Tethys Stories

Tethys Stories feature information on news, events, research, and projects relevant to wind and marine renewable energy development activities across the globe. Stories are contributed from individuals working in the field, and provide insight into advancing the energy industry in an environmentally responsible manner. If you are interested in providing content to be featured as a Tethys Story, please email tethys@pnnl.gov.

  • Submitted by Cris Hein on
    Bat fatalities at wind energy facilities are a growing concern, particularly since bats have low reproductive rates and populations are slow to recover from long-term, large-scale impacts. Although bat carcasses have been reported underneath wind turbines since the early 1970’s, it was nearly 30 years before turbine-related bat fatalities received much attention. Over the past decade, our… Read More
  • Submitted by Andrea Copping & Trina Blake on
    The third annual Marine Energy Technology Symposium (METS) was held in Washington D.C., US April 27-29, 2015, in conjunction with the International Marine Renewable Energy Conference (IMREC) and the National Hydropower Association. IMREC and METS brought together scientific and engineering experts, technology developers, policy makers, and regulators from the US and beyond to focus on marine… Read More
  • Submitted by Nikki Sather on
    The European Commission’s competitive Horizon 2020 programme has awarded €1.4 million to fund the Risk-based Consenting of Offshore Renewable Energy (RiCORE) project. Comprised of a team of experts from Ireland, Spain, Portugal, France and Scotland, the eighteen month project will examine ways to accelerate and streamline the environmental requirements associated with consents for offshore wind,… Read More
  • Submitted by Kelly Ruehl, Chris Chartrand, and Jesse Roberts on
    As interest has grown in developing a range of low carbon renewables, harnessing the vast energy from ocean waves has become desirable. Although few arrays of wave energy converters (WECs) have been deployed worldwide, planning for wave farms requires that we understand the maximum amount of energy that can be extracted from waves, while ensuring that environmental responsibilities are met.… Read More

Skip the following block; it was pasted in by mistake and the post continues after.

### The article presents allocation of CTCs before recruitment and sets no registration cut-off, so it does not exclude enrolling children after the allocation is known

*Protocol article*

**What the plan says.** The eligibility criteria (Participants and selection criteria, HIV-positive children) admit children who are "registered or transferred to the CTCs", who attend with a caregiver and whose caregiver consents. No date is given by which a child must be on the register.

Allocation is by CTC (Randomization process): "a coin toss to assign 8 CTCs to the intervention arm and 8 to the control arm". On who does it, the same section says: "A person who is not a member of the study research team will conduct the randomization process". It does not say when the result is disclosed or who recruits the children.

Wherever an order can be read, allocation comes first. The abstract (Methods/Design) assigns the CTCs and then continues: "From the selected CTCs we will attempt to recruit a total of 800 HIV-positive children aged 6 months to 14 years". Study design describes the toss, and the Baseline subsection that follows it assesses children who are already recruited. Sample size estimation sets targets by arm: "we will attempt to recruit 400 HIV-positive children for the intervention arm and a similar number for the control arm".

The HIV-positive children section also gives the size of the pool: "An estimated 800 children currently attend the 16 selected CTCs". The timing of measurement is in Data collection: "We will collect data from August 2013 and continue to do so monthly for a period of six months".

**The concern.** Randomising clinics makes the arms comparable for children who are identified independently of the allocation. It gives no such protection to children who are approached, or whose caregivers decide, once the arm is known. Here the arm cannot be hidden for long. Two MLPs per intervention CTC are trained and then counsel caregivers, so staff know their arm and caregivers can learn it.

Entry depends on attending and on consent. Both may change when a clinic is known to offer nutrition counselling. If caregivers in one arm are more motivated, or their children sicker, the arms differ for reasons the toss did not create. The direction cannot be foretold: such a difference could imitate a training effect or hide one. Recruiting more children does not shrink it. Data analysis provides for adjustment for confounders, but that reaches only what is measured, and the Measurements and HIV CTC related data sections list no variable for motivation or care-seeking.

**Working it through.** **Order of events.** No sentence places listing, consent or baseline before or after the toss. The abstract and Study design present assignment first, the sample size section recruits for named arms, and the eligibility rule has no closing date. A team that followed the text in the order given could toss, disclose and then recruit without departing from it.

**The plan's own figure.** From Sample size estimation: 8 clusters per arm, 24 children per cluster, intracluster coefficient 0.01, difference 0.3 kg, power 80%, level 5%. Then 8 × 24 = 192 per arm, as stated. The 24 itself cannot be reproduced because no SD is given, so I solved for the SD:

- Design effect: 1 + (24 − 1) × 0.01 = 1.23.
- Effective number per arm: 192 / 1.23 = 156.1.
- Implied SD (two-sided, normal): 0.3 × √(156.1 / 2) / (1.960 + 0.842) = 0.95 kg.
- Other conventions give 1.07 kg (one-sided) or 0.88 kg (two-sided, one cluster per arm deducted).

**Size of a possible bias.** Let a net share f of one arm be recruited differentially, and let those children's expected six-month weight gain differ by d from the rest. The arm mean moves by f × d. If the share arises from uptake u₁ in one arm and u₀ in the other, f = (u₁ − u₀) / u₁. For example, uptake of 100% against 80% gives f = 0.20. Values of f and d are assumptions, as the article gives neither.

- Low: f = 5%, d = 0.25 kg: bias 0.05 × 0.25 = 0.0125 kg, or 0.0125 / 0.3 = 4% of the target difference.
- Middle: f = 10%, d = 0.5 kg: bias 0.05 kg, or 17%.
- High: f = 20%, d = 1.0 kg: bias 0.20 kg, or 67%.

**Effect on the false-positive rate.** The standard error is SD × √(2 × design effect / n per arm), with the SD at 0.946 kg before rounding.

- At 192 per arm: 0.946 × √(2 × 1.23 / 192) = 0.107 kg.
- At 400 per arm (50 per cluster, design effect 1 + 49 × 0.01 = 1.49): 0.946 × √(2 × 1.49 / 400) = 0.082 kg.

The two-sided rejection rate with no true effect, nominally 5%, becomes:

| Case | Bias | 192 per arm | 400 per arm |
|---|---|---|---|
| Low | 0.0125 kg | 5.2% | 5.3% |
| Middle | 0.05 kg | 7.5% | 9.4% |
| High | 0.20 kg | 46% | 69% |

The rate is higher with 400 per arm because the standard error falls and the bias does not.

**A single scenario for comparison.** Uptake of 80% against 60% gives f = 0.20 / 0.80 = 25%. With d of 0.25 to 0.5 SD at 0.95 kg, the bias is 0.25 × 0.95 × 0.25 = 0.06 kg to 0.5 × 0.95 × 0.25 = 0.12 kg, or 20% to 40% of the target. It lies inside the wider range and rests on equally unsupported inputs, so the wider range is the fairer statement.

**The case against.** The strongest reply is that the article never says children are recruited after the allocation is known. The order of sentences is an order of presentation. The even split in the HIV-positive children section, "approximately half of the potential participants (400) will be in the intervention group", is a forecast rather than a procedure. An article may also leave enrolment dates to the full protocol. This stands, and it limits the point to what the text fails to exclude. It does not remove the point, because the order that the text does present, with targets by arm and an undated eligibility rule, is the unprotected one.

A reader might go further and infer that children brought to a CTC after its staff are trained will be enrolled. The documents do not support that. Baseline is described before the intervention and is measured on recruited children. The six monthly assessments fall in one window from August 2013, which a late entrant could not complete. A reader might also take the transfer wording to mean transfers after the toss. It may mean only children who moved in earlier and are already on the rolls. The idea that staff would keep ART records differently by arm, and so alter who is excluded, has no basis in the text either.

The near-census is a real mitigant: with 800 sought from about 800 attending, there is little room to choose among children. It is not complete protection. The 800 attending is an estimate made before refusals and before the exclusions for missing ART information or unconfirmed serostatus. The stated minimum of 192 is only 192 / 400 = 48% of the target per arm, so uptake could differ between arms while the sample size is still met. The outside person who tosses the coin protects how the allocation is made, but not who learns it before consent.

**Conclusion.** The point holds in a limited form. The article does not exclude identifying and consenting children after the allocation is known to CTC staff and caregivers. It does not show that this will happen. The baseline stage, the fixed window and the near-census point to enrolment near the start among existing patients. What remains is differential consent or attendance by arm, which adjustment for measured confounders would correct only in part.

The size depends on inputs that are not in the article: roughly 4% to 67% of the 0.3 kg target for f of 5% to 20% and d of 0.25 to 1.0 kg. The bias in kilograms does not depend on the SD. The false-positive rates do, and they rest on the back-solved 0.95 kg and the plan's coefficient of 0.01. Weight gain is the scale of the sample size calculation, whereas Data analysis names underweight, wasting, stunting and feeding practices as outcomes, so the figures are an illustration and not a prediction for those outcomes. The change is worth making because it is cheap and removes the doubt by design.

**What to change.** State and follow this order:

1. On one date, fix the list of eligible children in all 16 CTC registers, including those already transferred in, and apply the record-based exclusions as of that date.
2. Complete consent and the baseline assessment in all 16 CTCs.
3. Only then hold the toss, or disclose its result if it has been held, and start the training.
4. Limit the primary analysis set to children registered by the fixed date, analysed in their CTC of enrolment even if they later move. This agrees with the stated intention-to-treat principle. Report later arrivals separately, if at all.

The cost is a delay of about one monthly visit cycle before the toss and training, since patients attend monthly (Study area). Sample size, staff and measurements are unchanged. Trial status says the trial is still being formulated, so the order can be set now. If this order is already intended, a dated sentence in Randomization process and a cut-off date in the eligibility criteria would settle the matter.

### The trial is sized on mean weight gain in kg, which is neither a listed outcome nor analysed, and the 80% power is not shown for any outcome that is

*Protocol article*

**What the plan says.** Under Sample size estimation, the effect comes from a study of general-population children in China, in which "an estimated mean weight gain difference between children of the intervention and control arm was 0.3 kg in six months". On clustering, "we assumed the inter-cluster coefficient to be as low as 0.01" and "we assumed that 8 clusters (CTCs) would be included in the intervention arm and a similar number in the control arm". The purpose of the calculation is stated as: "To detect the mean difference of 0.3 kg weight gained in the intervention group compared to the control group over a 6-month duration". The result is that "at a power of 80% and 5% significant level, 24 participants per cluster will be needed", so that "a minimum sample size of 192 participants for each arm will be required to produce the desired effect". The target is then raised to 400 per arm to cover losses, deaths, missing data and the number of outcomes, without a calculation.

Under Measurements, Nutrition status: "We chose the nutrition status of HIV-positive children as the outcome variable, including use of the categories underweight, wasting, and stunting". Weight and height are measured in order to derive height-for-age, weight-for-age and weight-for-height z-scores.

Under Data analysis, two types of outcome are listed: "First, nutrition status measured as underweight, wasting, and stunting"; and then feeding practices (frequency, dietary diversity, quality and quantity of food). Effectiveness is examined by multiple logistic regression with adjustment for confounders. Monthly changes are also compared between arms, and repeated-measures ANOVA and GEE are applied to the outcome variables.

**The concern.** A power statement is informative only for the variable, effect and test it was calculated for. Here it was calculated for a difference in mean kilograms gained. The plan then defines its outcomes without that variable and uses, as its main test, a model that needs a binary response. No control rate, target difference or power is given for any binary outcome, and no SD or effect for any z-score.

• Submitted by Cameron McNatt and Michele Martini on
    Last May, a rural village in the Picos de Europa Mountains was inundated by offshore renewable energy knowledge. As part of the annual INORE Symposium, 60 to 70 early-stage researchers from around the globe and with a variety of backgrounds descended on La Vega, Spain, (regular population of about 160), to share their knowledge, learn from others, network, have fun, and leave inspired. These next… Read More
  • Submitted by Anne Marie O'Hagan on
    The beautifully scenic Cork Harbour in the south of Ireland has several geographical and historical claims to fame. It is the second largest natural harbour in the world, in the 1700s it was home to the largest butter market in the world and at the beginning of the twentieth century it was the last stopping point for the Titanic before its ill-fated trip across the Atlantic. For hundreds of… Read More
  • Submitted by Molly Grear on
    Plans to pin offshore wind turbines to the seafloor in the Atlantic Ocean have raised questions about potential risks to commercial shipping traffic, as vessels maneuver around the installations. To address this potential risk, Pacific Northwest National Laboratory (PNNL) scientists have developed an assessment of navigation safety risks, with support from the Bureau of Ocean Energy Management (… Read More
  • Submitted by Molly Grear on
    A recent article in Current Biology entitled Marine mammals trace anthropogenic structures at sea highlights how marine mammals may interact with offshore windfarms.  As new larger scale installations become more common, research of this kind will support observations of in situ array-scale impacts of windfarms.  A team of scientists, headed by Deborah Russell of the Sea Mammal Research Unit (… Read More
  • Submitted by Andrea Copping on
    As wave and tidal devices are deployed in coastal waters and estuaries in countries around the world, there is intense interest in understanding how marine mammals, sea birds, fish, and sea turtles may interact with the machines underwater.  Will animals be at risk from rotating tidal turbine blades? Will they be attracted to the foundations, anchors, and devices? Will they sense the mooring… Read More
  • Submitted by Alicia Gorton on
    Currently, Europe is the world-leader in offshore wind energy developments, with the first offshore wind farm installed in Denmark in 1991. Since then, offshore wind energy projects in Europe have been supplying significant amounts of power to European grids, with the United Kingdom having the largest capacity of offshore wind farms, and Denmark and Belgium ranking second and third, respectively… Read More